"This is the Xbox generation," said Scott Griffith, Zipcar's chief executive. "They manage their social lives as easily on the information highway as we did on the paved highway."
Some young people shun driving because it interferes with their texting, said Michael Sivak, research professor at the University of Michigan's Transportation Research Institute.
"Generally, I tend to socialize through social media — Facebook — and text messaging," said Christian Kerr, a junior in high school who does not drive.
Kerr spends times with his friends at school and at track practice.
"On the weekends, I bike or I carpool," he said. "Getting a license just isn't a priority."
Katz recently watched the movie "Avengers" on a 52-inch Samsung 3-D television at home rather than going to a drive-in — the few that still exist — or even a multiplex. When she goes out with friends, they walk to the shopping center and have lunch.
The trend holds for older teens. In 1983, 69 percent of 17-year-olds had licenses, compared with 46 percent in 2010; for 18-year-olds, the proportion declined to 61 percent from 80 percent.
"I know a lot of people who are waiting until they are 18," said 18-year-old Cat Blumberg, who hopes to pass her driver's test this month. "If I had a job, I would feel more motivated to get my license."
For the past two years, the high school senior has been carted around by her parents, friends with licenses and even her 16-year-old brother, Johnny, who did get his license.
Parents have mixed feelings about teens' lack of drive.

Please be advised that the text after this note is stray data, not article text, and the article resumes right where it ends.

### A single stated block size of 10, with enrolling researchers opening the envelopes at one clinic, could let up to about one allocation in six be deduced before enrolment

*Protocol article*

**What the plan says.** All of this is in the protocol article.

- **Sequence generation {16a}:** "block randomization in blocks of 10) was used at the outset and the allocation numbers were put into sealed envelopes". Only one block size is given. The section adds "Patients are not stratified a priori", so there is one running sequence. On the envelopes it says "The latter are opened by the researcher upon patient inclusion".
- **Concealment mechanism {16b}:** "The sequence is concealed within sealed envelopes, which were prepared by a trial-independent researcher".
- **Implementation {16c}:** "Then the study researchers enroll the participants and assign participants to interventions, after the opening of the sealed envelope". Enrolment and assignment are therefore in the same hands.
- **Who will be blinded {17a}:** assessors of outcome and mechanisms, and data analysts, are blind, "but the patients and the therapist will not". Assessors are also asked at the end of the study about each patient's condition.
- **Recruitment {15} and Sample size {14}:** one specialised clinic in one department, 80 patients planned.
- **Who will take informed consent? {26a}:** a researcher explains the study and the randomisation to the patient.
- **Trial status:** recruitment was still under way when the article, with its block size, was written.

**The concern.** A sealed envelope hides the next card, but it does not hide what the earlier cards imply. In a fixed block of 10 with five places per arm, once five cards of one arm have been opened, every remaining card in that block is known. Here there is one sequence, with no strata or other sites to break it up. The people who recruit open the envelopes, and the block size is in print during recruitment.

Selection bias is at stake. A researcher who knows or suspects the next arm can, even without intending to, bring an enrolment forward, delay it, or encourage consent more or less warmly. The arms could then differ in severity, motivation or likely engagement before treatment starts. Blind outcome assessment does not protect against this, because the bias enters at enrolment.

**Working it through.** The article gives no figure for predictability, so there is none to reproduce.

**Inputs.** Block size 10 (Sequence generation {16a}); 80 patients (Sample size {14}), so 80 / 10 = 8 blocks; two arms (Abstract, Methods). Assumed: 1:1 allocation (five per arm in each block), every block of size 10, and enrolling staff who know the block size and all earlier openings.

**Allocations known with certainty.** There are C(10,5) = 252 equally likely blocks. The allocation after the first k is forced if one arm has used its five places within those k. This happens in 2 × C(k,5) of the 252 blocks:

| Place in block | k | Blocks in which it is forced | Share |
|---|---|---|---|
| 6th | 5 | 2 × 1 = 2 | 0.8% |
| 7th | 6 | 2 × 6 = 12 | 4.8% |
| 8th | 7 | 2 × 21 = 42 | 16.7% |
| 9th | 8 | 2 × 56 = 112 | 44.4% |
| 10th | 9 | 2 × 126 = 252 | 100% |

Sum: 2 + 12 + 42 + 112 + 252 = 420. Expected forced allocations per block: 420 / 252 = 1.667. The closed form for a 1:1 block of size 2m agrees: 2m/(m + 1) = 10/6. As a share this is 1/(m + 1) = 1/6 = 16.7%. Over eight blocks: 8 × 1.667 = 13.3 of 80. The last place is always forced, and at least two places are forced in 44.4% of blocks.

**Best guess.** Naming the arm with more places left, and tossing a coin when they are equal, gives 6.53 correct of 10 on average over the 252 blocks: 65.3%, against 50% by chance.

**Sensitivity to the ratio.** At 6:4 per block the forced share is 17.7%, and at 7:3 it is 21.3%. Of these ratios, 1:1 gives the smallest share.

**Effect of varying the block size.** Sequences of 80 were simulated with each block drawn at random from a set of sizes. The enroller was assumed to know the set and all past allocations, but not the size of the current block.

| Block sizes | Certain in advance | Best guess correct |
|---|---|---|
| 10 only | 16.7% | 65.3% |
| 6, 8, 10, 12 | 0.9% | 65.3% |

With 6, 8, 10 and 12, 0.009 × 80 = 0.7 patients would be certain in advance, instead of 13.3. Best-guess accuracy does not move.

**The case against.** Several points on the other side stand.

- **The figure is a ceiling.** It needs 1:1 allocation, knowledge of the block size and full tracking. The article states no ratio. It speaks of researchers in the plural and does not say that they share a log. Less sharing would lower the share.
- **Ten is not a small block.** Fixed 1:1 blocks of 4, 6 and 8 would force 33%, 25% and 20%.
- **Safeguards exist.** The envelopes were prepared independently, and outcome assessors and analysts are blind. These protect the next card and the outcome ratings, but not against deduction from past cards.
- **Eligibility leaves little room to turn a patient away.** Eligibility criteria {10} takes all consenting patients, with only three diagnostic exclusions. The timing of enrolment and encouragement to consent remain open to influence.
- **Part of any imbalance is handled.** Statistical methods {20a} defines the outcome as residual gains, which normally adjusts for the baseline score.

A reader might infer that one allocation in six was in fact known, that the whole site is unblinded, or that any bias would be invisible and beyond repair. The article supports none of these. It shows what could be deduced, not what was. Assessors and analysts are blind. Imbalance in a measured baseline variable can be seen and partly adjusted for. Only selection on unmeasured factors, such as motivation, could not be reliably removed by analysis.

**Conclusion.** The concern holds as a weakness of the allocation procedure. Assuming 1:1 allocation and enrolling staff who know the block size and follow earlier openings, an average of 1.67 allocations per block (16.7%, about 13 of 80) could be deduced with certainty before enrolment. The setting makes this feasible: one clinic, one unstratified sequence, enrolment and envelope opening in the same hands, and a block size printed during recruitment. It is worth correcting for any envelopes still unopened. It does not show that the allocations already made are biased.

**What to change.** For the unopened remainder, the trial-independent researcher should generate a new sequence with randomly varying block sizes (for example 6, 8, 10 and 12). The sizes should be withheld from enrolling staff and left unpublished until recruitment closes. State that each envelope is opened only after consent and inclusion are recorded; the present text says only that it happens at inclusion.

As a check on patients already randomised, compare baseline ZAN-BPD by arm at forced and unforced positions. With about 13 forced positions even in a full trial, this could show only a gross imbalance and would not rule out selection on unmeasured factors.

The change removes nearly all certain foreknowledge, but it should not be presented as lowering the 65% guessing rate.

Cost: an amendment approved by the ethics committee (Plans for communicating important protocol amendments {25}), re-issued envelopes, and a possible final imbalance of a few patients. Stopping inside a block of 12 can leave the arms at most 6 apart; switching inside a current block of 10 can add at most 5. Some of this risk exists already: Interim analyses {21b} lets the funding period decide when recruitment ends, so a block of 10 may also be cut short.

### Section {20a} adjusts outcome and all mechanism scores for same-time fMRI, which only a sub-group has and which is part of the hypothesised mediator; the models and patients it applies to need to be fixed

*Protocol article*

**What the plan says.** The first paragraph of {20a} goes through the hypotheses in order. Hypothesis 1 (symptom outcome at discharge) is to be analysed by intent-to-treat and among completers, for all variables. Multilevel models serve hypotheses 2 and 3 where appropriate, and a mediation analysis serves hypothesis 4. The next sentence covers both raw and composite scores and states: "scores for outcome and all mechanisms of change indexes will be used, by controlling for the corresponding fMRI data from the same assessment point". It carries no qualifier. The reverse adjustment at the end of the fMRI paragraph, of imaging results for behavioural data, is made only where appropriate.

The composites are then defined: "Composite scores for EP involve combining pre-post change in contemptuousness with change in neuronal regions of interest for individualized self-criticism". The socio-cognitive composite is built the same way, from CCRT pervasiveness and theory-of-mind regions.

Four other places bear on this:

"It's scary to see your child get behind the wheel," said Kim Blumberg, Cat's mother. "But it will be a good thing for her. She is getting older; she will need to find a job and get that freedom and independence."
The sooner, the better for automakers, who fret as young adults pick Apples over Altimas.
"The automakers are very worried," Griffith said.
Part of the auto industry's problem comes down to simple math: "A smartphone and the bill could be $100 a month. That's a good portion of a car payment," said Cristi Landy, Chevrolet's director of small-car marketing.
The auto industry could help itself by better integrating technology into its cars, said Toyota's Hollis.
"The auto industry has not pushed itself with technology and design at the same speed as the rest of society," he said. "You would be hard-pressed to say that any automotive company has out-innovated its competition."
But fun-to-drive cars with dynamic styling can capture young buyers, Hollis said. Toyota kept that in mind when it redesigned its flagship Camry sedan, he said.
Now the percent of Camry buyers younger than 29 is 12 percent, up from 7 percent for the previous model.
Ford Motor Co. is trying to recapture young buyers on college campuses by subsidizing rental rates for its vehicles available through car-sharing services such as Zipcar.
"Once these students have been exposed to Ford products, they will be more likely to consider buying them," said Sheryl Connelly, Ford's manager of global trends and futuring.
Chevrolet is marketing to younger buyers by focusing on their shifting priorities, Landy said. "In the past, it was all about horsepower and torque, and now it is about technology, connecting to smartphones and fuel efficiency."
Chevy's Spark and Sonic models offer MyLink radio, which allows drivers to purchase a $50 BringGo smartphone app to display a navigation program and traffic updates. The system mimics an embedded navigation system, at a fraction of the cost, and also syncs with other apps such as Pandora and Stitcher music services.
Chevrolet also is working on a "mirror link" feature that would display any app deemed safe for driving on a dashboard screen.
All this will help. But what the automakers really need, said Griffith, is "an iPhone with wheels."